Iacocca first came to the attention of upper management in the mid-1950s, when he created a financing plan that vaulted the Philadelphia district from last place in Ford sales in the country to number one. His "56 for 56" sales promotion put keys in the hands of new-car buyers who qualified for financing with just a $56 down-payment. The promotion was soon implemented nationwide, and Iacocca was promoted to district sales manager of the Washington, D.C. area. By 1960, he had been promoted to vehicle marketing manager.

That same year, Iacocca was promoted to vice-president, making him one of the youngest top-level executives in the history of the automotive industry. The company's new president, Robert McNamara (who later left Ford to become U.S. Secretary of Defense during the Vietnam War), chose Iacocca to succeed him as vice-president and general manager of the Ford Cars and Trucks Division. Iacocca was just 36 and still a relative newcomer at the company's world headquarters; with the new post, he assumed control of 11,000 employees. He gained considerable attention, but also faced some very thinly veiled resentment.

Iacocca soon proved himself ready and able for the job. In one of his many pioneering moves, he created the Fairlane Committee to study future car-buying trends and to develop a vehicle in response. Iacocca pushed for a sportier redesign of the reliable Ford Falcon, and in 1964 introduced the Mustang. It was a huge success, and made Iacocca a household name: both he and the car appeared on the covers of Time and Newsweek. "The Mustang mirrored the youth and vitality of the early 1960s," wrote Doron P. Levin in Behind the Wheel at Chrysler: The Iacocca Legacy. It also brought in $1.1 billion in revenues during its first two years in production.

Such success initially made Iacocca a favorite of Henry Ford II, grandson of the company founder. Iacocca became executive vice-president of the company's North American automotive operations in 1967, and was named president in 1970. But Henry Ford II reportedly came to resent Iacocca, who was reputed to be brash, opinionated, and sometimes difficult to work with, and Ford soon began to fear that Iacocca would succeed him when he died. According to Iacocca, the heir attempted to undermine Iacocca and his plans, rejecting, for instance, Iacocca's idea to design and market a small passenger van. In addition to the tension between Iacocca and Ford, Iacocca's tenure as president also had some notable setbacks. For example, his small, fuel-efficient Pinto initially a popular seller, was found to have fuel tanks that ignited if the Pinto was involved in certain types of collisions. A government safety investigation and massive recall killed the car, as well as some of the company's credibility.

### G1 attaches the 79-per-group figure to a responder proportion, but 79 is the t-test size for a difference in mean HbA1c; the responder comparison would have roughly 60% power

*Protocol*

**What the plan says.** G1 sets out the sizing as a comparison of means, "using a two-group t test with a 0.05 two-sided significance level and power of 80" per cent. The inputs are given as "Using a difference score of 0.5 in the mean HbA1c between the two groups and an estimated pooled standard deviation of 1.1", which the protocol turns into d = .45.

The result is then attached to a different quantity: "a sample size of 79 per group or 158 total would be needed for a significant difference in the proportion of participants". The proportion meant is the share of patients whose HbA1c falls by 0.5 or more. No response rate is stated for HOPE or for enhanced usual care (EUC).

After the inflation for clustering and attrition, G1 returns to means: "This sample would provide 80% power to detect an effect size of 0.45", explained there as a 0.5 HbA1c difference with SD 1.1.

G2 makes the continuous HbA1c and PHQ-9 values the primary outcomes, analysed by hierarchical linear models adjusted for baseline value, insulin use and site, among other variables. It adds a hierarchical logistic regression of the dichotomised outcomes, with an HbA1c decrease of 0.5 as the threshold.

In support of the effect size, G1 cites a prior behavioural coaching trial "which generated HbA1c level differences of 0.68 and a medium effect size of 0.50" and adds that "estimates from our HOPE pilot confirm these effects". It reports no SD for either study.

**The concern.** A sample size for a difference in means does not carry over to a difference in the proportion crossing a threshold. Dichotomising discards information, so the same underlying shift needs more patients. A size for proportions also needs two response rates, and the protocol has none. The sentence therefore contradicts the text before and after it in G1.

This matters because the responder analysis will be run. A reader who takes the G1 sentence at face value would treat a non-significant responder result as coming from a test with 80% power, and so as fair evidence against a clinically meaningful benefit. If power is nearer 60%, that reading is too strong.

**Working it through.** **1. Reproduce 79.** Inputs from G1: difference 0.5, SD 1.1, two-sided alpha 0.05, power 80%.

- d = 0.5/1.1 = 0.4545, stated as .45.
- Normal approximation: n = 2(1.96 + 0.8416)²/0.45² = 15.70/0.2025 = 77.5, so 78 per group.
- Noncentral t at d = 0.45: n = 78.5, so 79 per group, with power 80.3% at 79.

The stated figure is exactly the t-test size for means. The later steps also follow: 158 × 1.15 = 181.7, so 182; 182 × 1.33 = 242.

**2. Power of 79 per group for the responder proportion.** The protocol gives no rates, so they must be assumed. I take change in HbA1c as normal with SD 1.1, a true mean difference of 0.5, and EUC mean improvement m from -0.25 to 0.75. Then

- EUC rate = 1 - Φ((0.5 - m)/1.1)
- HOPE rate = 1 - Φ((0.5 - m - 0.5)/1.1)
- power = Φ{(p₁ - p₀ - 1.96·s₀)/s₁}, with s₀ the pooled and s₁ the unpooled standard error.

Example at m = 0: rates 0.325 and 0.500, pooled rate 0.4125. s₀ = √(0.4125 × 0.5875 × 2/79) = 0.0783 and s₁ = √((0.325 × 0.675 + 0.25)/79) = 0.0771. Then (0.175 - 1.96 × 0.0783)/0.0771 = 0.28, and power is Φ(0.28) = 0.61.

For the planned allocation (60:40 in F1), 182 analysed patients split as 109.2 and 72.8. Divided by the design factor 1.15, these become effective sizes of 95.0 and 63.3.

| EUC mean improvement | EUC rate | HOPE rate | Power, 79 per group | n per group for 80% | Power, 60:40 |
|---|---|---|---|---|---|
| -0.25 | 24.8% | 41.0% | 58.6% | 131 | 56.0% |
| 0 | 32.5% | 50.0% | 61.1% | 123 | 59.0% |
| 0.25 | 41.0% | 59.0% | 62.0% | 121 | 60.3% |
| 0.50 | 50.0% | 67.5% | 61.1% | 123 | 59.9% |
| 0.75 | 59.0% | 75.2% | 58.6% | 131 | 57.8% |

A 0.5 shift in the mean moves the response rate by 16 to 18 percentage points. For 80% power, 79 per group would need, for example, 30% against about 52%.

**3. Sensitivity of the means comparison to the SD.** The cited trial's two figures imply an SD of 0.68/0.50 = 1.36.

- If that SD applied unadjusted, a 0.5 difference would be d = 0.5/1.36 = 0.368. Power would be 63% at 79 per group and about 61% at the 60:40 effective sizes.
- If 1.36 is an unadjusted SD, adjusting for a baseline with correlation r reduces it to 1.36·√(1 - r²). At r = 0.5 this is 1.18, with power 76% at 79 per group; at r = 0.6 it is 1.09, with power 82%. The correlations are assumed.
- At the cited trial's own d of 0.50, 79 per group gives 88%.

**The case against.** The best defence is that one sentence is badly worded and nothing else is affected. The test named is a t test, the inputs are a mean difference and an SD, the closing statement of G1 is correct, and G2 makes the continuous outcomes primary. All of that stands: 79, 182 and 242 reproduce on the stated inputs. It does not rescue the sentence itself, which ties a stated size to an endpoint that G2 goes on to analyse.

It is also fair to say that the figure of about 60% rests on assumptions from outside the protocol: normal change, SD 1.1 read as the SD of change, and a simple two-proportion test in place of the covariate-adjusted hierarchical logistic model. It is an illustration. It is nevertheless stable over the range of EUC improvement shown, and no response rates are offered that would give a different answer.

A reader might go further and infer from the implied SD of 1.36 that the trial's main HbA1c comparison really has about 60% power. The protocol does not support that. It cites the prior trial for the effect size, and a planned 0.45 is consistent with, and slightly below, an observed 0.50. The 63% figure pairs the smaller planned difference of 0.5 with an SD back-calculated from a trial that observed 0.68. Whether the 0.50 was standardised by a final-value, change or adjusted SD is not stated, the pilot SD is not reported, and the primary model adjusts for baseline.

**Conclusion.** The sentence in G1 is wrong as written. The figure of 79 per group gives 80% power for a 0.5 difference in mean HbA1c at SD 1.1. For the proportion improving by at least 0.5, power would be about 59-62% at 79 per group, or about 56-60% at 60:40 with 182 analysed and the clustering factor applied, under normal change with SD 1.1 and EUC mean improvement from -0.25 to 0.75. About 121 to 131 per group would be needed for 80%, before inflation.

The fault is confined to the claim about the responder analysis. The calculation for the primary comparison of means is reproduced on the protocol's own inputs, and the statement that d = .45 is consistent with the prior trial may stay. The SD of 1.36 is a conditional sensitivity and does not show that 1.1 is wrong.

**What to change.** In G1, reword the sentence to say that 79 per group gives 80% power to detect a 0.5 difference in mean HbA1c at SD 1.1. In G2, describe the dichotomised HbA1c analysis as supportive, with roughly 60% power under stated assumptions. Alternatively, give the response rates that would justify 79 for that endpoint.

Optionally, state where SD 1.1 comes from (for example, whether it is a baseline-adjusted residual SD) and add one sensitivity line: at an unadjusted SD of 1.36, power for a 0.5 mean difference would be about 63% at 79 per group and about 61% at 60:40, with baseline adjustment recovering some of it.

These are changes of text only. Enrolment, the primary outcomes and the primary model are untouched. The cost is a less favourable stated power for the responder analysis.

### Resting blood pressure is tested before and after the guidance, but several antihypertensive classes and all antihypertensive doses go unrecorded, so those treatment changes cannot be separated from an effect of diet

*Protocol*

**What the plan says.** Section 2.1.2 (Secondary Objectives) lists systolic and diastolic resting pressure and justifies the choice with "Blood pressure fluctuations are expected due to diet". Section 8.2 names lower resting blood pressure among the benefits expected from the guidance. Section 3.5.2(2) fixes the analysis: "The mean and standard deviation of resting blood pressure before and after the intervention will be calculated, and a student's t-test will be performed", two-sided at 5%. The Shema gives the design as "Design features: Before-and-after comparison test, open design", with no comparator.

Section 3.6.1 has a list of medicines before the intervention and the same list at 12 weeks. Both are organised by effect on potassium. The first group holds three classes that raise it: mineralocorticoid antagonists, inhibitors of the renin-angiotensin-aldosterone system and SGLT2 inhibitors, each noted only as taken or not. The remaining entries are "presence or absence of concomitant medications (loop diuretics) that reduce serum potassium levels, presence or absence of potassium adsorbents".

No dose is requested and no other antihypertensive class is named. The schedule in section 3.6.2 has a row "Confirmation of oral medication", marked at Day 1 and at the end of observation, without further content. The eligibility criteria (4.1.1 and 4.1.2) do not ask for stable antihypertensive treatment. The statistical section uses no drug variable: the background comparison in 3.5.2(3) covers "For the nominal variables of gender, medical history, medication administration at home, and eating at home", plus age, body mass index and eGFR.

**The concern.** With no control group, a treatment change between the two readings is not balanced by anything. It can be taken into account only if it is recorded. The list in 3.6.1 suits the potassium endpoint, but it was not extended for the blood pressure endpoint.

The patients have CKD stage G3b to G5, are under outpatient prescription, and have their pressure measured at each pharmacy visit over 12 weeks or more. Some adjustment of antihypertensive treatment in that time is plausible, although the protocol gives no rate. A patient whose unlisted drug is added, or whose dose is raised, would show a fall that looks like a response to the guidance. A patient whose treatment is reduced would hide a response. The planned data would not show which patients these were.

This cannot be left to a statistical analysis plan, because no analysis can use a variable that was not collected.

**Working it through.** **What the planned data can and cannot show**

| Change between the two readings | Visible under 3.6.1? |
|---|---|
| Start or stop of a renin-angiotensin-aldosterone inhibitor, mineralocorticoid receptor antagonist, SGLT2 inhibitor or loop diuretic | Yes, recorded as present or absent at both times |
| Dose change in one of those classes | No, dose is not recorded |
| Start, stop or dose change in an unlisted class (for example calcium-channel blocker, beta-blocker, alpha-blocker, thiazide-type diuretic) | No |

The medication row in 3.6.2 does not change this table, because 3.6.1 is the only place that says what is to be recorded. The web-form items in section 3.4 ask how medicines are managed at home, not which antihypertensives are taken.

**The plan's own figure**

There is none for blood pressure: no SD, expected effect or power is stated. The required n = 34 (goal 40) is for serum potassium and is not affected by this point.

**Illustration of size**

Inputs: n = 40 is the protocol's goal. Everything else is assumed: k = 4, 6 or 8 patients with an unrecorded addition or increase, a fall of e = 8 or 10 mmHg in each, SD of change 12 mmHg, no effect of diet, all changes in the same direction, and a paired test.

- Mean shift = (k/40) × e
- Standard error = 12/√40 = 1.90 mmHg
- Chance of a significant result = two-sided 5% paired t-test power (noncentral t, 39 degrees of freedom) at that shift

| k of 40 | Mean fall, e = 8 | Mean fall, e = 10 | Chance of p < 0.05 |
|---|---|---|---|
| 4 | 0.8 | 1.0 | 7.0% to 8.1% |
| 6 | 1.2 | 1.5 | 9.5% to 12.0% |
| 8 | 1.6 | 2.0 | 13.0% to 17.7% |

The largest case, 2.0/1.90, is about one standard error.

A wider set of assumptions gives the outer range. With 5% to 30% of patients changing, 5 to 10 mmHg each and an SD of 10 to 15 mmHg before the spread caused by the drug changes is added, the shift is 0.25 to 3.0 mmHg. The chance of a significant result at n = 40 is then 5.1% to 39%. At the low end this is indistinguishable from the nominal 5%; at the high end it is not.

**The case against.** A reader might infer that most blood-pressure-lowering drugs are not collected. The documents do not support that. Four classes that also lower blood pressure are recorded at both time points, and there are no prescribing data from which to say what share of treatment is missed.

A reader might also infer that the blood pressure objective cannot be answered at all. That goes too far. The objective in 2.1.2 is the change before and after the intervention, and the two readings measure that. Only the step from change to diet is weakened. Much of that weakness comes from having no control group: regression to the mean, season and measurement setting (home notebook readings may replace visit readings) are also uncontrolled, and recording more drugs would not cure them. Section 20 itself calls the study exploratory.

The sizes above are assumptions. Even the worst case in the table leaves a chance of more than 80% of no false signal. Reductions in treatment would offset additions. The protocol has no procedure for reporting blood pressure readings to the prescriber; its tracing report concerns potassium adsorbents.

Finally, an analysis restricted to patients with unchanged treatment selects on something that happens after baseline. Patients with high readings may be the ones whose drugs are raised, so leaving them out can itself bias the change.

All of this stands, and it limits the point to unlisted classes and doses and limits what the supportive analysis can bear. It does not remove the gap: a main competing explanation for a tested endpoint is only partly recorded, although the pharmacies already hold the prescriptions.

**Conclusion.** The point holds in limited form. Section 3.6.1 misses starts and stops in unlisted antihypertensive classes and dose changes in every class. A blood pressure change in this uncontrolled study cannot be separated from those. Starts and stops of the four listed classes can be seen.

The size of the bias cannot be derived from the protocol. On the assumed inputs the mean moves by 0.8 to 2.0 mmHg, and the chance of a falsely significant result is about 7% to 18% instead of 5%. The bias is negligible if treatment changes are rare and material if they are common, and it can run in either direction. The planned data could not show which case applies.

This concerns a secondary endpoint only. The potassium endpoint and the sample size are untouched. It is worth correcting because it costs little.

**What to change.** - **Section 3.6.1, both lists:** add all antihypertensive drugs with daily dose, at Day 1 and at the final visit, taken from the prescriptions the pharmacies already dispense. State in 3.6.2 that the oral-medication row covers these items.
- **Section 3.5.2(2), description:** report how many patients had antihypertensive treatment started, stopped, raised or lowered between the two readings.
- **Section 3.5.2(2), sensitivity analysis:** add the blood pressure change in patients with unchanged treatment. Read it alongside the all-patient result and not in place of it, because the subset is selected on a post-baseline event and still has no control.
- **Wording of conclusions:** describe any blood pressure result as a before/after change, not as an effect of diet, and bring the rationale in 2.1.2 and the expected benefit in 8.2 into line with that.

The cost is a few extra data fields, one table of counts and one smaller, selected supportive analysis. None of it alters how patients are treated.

Henry Ford II fired Iacocca personally in July 1978, reportedly saying, "I just don't like you." The deposed president was given a transition office in a parts warehouse, a stinging insult. But just a few months later, Iacocca was hired by the Chrysler Corporation as president and chief operating officer. His appointment was confirmed by the Chrysler board on the same day the company announced its worst quarterly loss ever: a staggering $159 million. By his own accounts Iacocca didn't realize just how badly Chrysler was faltering when he agreed to take the job.